For residents of other countries, the acre might be envisioned as approximately half of a 105-m-long by 68-m-wide association football (soccer) pitch.
It may also be remembered as 44,000 square feet, less 1%.
Farm-derived units of measurement:
- The rod is a historical unit of length equal to yards. It may have originated from the typical length of a mediaeval ox-goad. There are 4 rods in one chain.
- The furlong (meaning furrow length) was the distance a team of oxen could plough without resting. This was standardised to be exactly 40 rods or 10 chains.
- An acre was the amount of land tillable by one man behind one ox in one day. Traditional acres were long and narrow due to the difficulty in turning the plough and the value of river front access.
- An oxgang was the amount of land tillable by one ox in a ploughing season. This could vary from village to village, but was typically around 15 acres.
- A virgate was the amount of land tillable by two oxen in a ploughing season.
- A carucate was the amount of land tillable by a team of eight oxen in a ploughing season. This was equal to 8 oxgangs or 4 virgates.
The word "acre" is derived from Old English æcer originally meaning "open field", cognate to west coast Norwegian ækre and Swedish åker, German Acker, Dutch akker, Latin ager, Sanskrit ajr, and Greek (agros). In English, it was historically spelled aker.
A possible wording of the Act on the Composition of Yards and Perches, dating from around 1300, is:
It is ordained that 3 grains of barley dry and round do make an inch, 12 inches make 1 foot, 3 feet make 1 yard, 5 yards and a half make a perch, and 40 perches in length and 4 in breadth make an acre.
The acre was roughly the amount of land tillable by a yoke of oxen in one day. This explains one definition as the area of a rectangle with sides of length one chain and one furlong. A long, narrow strip of land is more efficient to plough than a square plot, since the plough does not have to be turned so often. The word "furlong" itself derives from the fact that it is one furrow long.
Before the enactment of the metric system, many countries in Europe used their own official acres. These were differently sized in different countries: for instance, the historical French acre was 4,221 square metres, whereas in Germany there were many variants of "acre", differing between the German states:
||Area in m²
||Area in (local)|
||Morgen, Scheffel (Aussaat)
|Grand Duchy of Baden (from 1810)
|Hanover (before 1836)
|Hanover (from 1836)
|Frankfurt am Main
|Frankfurt am Main
|Altes Land (Harburg und Stade)
Statutory values for the acre were enacted in England, and subsequently the United Kingdom, by acts of:
Historically, the size of farms and landed estates in the United Kingdom was usually expressed in acres (or acres, roods, and perches), even if the number of acres was so large that it might conveniently have been expressed in square miles. For example, a certain landowner might have been said to own 32,000 acres of land, not 50 square miles of land.
The acre is related to the square mile, with 640 acres making up one square mile. One mile is 5280 feet (1760 yards). In western Canada and the western United States, divisions of land area were typically based on the square mile, and fractions thereof. If the square mile is divided into quarters, each quarter has a side length of mile (880 yards) and is square mile in area, or 160 acres. These subunits would typically then again be divided into quarters, with each side being mile long, and being of a square mile in area, or 40 acres. In the United States, farmland was typically divided as such, and the phrase "the back 40" would refer to the 40-acre parcel to the back of the farm. Most of the Canadian Prairie Provinces and the US Midwest are on square-mile grids for surveying purposes.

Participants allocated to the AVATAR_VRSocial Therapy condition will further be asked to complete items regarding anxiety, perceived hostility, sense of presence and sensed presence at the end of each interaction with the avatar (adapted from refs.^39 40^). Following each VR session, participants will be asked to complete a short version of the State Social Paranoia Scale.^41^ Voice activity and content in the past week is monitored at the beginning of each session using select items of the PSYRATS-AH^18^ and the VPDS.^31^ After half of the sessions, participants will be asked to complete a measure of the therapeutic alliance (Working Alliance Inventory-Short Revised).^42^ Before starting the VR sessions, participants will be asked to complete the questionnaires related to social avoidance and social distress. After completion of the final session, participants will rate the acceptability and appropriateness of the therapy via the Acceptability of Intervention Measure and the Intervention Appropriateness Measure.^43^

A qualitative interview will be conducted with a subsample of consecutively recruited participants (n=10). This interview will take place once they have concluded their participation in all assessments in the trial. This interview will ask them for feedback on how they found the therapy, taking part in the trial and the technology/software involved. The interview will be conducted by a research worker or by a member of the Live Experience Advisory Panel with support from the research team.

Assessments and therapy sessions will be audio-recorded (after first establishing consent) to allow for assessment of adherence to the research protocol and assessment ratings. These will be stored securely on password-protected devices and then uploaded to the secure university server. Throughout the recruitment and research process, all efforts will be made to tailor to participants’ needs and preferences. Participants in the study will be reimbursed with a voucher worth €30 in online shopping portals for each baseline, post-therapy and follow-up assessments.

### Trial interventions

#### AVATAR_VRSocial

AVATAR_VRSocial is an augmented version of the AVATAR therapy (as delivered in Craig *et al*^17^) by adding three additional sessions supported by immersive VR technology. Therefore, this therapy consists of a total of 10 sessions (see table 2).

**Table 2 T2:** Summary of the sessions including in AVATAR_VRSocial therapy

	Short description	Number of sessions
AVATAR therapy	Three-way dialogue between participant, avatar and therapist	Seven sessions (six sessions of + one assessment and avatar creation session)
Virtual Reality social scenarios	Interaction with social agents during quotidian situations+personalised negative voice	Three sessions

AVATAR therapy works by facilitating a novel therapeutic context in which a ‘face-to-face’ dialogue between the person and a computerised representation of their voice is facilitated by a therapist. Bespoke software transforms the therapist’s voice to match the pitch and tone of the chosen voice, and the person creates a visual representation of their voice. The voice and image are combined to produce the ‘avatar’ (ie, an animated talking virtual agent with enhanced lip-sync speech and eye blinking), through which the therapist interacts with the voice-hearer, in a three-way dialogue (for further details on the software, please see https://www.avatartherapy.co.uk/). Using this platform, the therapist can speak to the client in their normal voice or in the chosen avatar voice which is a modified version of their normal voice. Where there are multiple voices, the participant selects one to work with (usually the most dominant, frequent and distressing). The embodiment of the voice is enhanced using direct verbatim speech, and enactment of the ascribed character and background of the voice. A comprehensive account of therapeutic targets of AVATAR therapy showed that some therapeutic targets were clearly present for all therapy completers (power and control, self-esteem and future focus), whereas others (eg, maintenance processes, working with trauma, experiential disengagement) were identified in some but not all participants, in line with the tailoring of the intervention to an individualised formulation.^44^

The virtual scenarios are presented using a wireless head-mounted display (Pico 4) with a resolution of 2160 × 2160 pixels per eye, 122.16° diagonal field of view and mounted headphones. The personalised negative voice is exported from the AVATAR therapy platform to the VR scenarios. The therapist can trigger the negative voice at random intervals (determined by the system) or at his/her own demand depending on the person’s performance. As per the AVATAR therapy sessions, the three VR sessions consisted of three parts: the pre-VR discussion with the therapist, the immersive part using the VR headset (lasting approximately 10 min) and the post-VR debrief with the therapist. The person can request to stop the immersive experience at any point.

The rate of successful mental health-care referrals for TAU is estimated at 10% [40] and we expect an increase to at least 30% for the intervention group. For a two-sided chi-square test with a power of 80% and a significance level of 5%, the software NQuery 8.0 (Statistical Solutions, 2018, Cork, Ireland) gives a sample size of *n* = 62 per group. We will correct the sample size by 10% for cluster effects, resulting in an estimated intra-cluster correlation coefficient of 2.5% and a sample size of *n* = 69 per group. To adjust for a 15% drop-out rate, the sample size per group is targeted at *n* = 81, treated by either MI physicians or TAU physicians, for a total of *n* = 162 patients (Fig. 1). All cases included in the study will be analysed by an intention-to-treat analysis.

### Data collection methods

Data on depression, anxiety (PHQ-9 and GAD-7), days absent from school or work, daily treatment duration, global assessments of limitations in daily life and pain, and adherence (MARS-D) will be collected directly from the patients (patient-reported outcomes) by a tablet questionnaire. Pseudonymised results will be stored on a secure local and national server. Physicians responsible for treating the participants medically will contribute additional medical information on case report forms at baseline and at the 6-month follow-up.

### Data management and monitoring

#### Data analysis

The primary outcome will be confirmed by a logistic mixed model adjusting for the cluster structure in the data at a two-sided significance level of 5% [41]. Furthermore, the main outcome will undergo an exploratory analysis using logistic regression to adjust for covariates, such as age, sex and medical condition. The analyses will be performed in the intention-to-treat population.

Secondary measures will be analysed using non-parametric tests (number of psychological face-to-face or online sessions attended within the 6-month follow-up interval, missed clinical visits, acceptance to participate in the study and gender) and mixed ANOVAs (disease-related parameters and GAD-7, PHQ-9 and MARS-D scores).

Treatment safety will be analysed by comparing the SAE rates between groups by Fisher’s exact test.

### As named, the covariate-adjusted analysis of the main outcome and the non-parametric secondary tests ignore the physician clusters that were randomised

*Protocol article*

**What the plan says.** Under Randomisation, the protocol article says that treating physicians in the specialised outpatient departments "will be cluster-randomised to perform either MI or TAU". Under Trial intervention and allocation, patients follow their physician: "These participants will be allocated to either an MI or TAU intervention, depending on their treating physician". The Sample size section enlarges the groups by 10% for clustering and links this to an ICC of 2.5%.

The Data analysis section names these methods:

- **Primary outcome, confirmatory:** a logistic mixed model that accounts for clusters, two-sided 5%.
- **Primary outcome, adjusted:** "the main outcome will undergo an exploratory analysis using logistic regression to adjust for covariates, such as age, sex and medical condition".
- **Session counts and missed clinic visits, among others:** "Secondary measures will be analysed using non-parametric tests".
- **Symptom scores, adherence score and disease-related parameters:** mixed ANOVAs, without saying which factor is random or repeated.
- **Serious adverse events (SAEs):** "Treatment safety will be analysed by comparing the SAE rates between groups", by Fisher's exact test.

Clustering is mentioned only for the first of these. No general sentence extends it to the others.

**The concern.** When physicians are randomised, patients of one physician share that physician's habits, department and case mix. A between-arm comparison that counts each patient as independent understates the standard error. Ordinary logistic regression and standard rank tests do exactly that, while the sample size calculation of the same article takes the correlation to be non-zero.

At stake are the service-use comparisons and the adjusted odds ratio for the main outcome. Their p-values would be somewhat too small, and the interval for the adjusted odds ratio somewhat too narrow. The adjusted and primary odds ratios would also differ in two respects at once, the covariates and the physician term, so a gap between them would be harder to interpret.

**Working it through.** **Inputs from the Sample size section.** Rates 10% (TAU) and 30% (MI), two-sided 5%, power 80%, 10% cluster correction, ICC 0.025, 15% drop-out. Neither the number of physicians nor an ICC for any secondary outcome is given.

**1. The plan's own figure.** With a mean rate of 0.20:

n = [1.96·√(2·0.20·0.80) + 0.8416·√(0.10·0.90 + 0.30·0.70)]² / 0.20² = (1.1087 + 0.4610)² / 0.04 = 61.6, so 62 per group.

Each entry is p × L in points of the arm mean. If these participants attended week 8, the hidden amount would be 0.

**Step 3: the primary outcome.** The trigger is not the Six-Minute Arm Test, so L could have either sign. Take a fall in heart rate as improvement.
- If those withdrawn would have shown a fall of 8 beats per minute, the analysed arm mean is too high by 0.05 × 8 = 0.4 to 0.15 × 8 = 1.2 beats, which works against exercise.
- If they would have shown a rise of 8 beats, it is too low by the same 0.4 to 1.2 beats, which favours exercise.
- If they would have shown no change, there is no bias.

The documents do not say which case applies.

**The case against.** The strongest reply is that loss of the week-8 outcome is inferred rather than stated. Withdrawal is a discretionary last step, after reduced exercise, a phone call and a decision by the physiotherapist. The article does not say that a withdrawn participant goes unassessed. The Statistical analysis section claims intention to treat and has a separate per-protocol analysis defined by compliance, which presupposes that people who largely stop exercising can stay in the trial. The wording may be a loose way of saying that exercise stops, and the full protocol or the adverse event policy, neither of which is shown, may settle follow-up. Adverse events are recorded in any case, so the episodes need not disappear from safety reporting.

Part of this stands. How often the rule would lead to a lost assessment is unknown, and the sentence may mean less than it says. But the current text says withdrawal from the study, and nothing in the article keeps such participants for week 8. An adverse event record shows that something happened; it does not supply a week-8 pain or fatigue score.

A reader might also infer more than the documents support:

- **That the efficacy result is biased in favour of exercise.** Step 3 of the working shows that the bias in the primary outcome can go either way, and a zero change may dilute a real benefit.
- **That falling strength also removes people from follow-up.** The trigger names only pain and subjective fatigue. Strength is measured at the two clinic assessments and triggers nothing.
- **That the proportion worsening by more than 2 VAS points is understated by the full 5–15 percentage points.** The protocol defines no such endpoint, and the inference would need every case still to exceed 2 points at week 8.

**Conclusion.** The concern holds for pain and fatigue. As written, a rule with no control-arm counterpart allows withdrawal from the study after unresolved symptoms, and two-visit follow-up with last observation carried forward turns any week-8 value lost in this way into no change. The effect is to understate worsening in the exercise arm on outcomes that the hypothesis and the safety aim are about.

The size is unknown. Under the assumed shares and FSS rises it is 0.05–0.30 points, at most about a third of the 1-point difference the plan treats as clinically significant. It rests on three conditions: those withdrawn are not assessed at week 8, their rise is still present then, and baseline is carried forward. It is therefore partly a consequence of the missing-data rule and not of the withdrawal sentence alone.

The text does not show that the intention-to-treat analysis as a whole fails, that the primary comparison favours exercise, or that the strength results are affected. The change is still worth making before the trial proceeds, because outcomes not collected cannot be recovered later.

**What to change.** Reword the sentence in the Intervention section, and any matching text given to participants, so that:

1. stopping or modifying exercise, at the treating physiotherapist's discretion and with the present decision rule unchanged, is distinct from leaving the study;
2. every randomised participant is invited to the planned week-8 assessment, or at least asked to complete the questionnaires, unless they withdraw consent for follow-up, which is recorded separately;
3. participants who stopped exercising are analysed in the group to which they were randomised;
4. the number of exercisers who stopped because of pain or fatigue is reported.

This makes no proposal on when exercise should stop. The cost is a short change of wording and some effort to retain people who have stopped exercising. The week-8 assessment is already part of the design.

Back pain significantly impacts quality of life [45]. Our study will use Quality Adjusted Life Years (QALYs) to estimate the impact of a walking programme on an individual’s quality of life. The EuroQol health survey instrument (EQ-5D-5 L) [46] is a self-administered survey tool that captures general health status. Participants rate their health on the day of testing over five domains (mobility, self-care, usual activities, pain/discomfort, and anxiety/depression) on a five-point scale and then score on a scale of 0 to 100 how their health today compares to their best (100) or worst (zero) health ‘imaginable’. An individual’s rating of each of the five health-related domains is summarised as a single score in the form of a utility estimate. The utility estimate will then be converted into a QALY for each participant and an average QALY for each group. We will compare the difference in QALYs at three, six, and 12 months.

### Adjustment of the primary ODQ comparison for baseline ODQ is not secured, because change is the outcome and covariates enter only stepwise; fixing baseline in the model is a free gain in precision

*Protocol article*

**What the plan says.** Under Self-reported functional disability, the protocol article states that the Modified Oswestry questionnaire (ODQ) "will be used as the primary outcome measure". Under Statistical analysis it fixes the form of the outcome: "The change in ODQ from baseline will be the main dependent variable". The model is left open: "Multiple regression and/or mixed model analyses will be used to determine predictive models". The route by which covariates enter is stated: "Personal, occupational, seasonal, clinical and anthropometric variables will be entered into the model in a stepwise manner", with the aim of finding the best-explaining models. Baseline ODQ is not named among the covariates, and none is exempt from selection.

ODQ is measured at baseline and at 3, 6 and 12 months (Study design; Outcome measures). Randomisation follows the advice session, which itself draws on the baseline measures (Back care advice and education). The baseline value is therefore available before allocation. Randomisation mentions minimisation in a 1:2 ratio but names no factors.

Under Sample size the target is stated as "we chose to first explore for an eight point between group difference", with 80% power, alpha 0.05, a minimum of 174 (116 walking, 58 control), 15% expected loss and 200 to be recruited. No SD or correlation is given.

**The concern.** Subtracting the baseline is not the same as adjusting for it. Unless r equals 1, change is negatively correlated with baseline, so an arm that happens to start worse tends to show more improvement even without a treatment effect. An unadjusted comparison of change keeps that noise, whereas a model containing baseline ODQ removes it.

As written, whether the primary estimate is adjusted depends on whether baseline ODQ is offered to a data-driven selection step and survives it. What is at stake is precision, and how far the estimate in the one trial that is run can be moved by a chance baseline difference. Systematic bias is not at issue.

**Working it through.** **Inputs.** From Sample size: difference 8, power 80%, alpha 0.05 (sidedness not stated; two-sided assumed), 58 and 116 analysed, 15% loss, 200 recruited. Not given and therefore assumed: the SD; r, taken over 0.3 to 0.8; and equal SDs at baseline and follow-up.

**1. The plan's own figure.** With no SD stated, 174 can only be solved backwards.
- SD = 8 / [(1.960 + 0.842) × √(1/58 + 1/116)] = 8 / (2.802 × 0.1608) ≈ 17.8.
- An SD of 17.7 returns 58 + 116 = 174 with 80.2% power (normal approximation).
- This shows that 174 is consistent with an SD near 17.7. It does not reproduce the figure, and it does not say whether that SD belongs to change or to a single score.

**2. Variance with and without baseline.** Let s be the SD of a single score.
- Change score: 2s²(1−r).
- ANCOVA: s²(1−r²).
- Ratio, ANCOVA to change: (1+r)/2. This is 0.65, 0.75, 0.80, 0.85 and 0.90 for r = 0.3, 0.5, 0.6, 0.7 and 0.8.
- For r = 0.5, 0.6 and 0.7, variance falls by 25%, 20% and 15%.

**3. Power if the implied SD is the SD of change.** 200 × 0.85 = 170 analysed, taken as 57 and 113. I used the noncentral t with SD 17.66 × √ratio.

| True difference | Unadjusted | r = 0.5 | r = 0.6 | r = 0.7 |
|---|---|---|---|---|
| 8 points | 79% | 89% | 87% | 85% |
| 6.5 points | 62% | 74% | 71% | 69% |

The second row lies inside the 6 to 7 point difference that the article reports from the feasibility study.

- Customary acre - The customary acre was a measure of roughly similar size to the acre described above, but it was subject to considerable local variation similar to the variation found in carucates, virgates, bovates, nooks, and farundels. However, there were more ancient measures that were also farthingales. These may have been multiples of the customary acre, rather than the statute acre.
- Builder's acre - In US construction and real estate development, an area of 40,000 square feet. Used to simplify math and for marketing, it is nearly 10% smaller than a survey acre.
- Scottish acre, one of a number of obsolete Scottish units of measurement
- Irish acre = 7,840 square yards
- Cheshire acre = 10,240 square yards
- Stremma or Greek acre ? 10,000 square Greek feet, but now set at exactly 1,000 square metres (a similar unit was the zeugarion)
- Dunam or Turkish acre ? 1,600 square Turkish paces, but now set at exactly 1,000 square metres (a similar unit was the çift)
- Actus quadratus or Roman acre ? 14,400 square Roman feet (about 1,260 square metres)
- God's Acre - a synonym for a churchyard.
- Long acre – the grass strip on either side of a road that may be used for illicit grazing.
- ^ Regulation (EU) No 71/354/EEC of 18 October 1971 On the approximation of the laws of the Member States relating to units of measurement
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- ^ Minimum Standard Detail Requirements For ALTA/ACSM Land Title Surveys Archived 4 September 2013 at the Wayback Machine.. Federick, MD: American Congress on Surveying and Mapping. 2011. [The standard uses "precision" in a sense more typically used for "accuracy"; the stated maximum allowable "precision" (page 3) is 2 cm and 50 parts per million. An instrument consistently measuring 2 cm short would measure the area of a one international acre square, 63.614907 m on a side, as 4044.3 square metres, 2.6 square metres less than the true value, a far greater discrepancy than the difference between the international and survey acres.]